Garden visit: The bombed out church and the Palm House, Liverpool

Yellow hibiscus flower with a pink centre

A couple of weeks ago, I left D in charge of the cats yet again while I went to meet up with two university friends. One of them has recently moved to Liverpool so it seemed like a good opportunity both to catch up and to visit this vibrant city.

As none of us are particularly fond of the Beatles, we gave the Cavern and the other Beatles attractions a miss and instead found ourselves in two very different but equally beautiful gardens. As usual, I took lots of photos, so thought I would share a few with you today.

The bombed out church

Really called St Luke’s but universally known as the bombed out church, this community garden is right in the centre of the city. Bombed during WWII, the church is a shell and, converted into a community garden and memorial to those who died in Liverpool during the Blitz, it is now looked after by a charity.

In one of the side chapels is the memorial. This incredibly moving corner contains information boards telling the story of the people who lived and suffered through the Blitz in the city. I didn’t take photographs in there – it seemed disrespectful somehow – but one long wall was entirely covered in typed names, ages and dates – listing the people, mostly women and children, who died during the bombing. An extract from a letter found in the rubble of a house was reproduced and will stay with me forever: a woman writing to her husband who was away fighting. She described how she tried to keep her child settled and safe while the bombs fell. Neither mother nor baby survived.

Out in the centre of the church is a garden. It is a restful space, perfect for sitting to absorb what I had just seen. It must seem such a peaceful haven for those who live and work in this busy city and I couldn’t help thinking that if I lived here, I would visit often, just to think and to be.

Anyway, I promised some photos, so here we are:

Palm House, Sefton Park

The next day we went for a walk to Sefton Park to have a look around the Palm House. With my new-found appreciation of succulents, I was looking forward to seeing this giant conservatory. You can attend art classes or music and theatre events and even hire it for your wedding reception. It’s a beautiful place to spend a Sunday morning and, as well as a cafĂ©, there are volunteers on hand to help you if you want to identify any of the plants.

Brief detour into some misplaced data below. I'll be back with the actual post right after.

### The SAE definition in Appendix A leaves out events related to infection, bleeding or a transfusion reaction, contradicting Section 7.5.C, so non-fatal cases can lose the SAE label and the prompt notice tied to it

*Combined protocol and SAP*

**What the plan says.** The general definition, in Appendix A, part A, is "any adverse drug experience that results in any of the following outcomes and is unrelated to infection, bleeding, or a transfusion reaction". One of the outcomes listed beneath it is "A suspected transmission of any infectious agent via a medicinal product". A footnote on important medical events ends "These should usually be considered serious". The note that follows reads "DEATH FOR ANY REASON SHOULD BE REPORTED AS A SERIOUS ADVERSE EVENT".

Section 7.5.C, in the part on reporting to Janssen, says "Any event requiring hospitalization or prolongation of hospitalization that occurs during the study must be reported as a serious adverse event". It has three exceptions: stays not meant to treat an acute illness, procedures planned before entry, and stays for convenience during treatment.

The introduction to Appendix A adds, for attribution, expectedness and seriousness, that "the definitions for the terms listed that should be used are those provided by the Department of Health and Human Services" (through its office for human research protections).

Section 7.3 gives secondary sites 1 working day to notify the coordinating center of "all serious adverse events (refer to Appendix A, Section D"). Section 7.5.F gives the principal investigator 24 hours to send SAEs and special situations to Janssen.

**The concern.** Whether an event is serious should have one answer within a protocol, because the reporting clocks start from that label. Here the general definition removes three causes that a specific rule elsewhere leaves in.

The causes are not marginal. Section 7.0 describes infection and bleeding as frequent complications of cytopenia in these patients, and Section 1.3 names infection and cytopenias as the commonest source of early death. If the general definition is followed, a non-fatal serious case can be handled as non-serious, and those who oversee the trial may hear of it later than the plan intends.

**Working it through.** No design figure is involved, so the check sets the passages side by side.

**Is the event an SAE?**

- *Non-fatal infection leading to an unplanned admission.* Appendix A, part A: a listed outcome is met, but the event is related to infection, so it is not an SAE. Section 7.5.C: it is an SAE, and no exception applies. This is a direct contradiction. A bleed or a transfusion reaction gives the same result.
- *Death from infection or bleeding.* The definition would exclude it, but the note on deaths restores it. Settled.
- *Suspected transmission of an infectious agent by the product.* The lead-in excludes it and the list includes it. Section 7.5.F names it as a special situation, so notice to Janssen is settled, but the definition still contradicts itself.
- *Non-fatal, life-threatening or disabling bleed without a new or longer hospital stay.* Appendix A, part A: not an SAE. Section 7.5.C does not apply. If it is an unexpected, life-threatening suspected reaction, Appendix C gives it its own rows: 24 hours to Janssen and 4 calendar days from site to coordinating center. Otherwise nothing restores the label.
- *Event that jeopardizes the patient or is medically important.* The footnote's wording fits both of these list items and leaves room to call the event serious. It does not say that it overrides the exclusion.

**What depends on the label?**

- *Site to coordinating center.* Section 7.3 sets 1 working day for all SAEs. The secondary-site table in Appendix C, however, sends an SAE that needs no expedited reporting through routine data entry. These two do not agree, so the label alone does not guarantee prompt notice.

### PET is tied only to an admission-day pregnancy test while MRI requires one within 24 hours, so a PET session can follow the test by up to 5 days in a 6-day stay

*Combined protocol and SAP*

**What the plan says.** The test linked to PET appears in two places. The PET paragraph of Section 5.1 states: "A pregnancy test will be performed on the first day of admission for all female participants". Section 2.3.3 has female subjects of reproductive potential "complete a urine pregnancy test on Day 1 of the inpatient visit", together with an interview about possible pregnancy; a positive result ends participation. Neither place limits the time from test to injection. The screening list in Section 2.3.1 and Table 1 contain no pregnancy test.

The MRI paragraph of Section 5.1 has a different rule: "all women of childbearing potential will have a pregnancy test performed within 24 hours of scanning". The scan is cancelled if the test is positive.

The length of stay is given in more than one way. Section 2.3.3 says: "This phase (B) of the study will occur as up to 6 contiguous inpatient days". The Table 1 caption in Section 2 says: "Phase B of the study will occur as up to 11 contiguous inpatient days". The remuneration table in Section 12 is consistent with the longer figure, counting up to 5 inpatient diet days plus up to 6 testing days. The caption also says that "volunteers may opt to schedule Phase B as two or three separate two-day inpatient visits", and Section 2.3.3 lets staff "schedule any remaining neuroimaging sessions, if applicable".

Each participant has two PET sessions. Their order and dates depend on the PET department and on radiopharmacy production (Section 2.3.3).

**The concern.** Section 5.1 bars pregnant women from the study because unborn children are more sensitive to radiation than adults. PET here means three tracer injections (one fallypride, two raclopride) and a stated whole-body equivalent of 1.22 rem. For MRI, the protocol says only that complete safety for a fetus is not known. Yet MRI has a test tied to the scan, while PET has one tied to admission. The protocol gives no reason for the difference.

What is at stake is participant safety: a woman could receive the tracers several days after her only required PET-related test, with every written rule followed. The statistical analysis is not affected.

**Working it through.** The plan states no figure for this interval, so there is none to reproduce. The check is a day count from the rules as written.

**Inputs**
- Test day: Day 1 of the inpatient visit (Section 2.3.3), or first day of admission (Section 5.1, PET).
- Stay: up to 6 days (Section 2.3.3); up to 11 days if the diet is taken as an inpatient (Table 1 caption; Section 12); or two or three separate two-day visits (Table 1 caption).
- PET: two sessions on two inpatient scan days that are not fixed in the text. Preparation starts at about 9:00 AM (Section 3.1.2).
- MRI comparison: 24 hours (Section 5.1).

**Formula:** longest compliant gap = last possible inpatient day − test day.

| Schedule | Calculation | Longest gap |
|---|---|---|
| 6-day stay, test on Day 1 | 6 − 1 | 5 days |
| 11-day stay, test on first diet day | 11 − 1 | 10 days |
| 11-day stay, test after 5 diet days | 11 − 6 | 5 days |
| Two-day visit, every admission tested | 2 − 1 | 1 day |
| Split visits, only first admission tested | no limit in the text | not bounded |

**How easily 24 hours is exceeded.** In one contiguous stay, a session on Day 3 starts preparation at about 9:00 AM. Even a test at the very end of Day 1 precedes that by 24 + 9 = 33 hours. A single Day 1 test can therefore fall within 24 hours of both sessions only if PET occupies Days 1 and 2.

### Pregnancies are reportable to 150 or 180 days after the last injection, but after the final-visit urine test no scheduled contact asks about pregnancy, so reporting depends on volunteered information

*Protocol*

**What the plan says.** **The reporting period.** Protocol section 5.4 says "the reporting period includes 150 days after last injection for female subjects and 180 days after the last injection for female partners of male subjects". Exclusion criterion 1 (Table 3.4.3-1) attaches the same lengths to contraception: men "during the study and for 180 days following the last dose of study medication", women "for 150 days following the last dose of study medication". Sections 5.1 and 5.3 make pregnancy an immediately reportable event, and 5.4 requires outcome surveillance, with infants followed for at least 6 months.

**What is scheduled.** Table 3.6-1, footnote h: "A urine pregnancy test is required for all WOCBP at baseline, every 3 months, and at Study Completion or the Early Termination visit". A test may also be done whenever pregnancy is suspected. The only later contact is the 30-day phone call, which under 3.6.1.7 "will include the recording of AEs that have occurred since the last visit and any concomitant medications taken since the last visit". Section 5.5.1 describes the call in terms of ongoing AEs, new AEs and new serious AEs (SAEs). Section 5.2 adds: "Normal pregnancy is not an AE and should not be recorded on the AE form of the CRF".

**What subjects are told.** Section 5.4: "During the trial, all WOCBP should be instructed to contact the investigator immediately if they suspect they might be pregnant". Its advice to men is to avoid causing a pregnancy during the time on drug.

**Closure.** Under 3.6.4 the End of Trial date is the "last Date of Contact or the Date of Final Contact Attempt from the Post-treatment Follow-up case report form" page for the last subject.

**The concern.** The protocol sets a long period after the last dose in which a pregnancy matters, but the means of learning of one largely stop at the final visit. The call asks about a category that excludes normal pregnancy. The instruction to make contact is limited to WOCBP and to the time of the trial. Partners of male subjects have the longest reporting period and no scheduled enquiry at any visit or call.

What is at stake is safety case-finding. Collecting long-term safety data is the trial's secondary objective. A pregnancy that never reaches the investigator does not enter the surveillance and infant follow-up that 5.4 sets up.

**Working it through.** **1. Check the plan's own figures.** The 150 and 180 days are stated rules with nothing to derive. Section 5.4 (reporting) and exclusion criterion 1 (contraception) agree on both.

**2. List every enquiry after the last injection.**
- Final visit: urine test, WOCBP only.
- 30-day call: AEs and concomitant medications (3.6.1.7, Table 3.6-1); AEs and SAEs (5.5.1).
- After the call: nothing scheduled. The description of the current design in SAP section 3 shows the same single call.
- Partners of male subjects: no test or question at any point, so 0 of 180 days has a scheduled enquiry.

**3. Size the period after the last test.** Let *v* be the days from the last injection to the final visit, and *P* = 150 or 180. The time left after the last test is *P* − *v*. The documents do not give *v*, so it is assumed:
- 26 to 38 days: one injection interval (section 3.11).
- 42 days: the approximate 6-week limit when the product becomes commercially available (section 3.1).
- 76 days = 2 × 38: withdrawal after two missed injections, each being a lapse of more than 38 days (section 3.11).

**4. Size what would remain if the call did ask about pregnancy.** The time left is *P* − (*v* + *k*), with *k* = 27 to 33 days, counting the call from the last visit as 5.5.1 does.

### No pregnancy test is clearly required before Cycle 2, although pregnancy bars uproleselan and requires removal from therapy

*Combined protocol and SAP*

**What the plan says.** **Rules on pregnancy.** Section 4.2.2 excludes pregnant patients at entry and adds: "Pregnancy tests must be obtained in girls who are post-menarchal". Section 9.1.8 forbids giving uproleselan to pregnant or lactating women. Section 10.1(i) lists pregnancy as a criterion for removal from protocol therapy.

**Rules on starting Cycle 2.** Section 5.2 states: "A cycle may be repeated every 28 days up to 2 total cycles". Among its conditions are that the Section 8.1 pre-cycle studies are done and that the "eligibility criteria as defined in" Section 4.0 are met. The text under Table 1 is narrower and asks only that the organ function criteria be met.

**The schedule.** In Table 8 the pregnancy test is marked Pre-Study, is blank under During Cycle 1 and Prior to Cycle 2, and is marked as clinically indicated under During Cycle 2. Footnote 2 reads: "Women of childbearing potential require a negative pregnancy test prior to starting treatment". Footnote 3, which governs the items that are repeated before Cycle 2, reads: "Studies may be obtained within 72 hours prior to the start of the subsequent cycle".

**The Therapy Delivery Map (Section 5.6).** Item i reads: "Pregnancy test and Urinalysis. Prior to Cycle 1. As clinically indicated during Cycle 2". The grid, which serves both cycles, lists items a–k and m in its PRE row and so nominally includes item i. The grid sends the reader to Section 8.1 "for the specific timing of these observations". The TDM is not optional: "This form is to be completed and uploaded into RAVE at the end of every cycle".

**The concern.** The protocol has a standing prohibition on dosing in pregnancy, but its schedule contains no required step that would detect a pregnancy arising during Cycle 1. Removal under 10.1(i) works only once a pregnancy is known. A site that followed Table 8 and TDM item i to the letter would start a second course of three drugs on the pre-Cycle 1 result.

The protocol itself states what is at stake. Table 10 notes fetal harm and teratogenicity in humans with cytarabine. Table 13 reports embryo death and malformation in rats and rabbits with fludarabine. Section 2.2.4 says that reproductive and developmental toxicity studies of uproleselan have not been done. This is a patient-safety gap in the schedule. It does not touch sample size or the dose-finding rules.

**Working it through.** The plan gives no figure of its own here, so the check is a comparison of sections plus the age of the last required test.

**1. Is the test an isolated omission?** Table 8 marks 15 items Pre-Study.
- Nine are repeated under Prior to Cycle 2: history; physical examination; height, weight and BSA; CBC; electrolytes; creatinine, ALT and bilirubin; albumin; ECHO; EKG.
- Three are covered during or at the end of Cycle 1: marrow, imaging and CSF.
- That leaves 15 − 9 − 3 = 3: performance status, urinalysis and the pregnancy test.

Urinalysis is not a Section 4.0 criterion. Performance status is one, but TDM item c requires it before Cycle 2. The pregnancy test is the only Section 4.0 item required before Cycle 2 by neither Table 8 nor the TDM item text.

These were a few of my favourite photos::

  • Domed glass building
  • Red flower opening
  • White statue of a goat and kid surrounded by foliage
  • Pink bougainvillea flowers against a glass backdrop
  • Circular glass roof with plants hanging from it
  • White insect on a succulent
  • White spiral staircase surrounded by foliage

Sefton Park

The Palm House wasn’t the only highlight of Sefton Park, however. After we had left the glasshouse, we wandered through the flowerbeds outside, which are clearly cared for by talented and artistic gardeners. Each bed drew our eye on to the next. It was a close call, but I think my favourite part was the wild flower meadow area. It was full of bees and insects and even a pair of goldfinches searching out nesting material.

Long grass containing meadow flowers
The wildlife-friendly meadow area
Long grass with tall daisies and red poppies
A closer view of the meadow

There are a couple of impressive fountains in the park too, including a copy of the Eros fountain in London. I think I preferred the Peter Pan one though.

I will leave you this week with a few more pictures taken in the park. If you are visiting Liverpool, do try and get to both the park and the church – both beautiful green spaces in this lovely city.

  • Fountain in a pool surrounded by foliage
  • Pink rhododendron flowers
  • Woman in jeans facing away from camera and looking at garden bed containing shrubs and grasses
  • Blue irises on an acid green background of leaves and foliage

7 thoughts on “Garden visit: The bombed out church and the Palm House, Liverpool

      1. They are even happier in Southern California, where they get less frost. Our climate is quite mild here, but occasionally gets cool enough in winter to damage bougainvillea foliage. Otherwise, they are happy.

        Liked by 1 person

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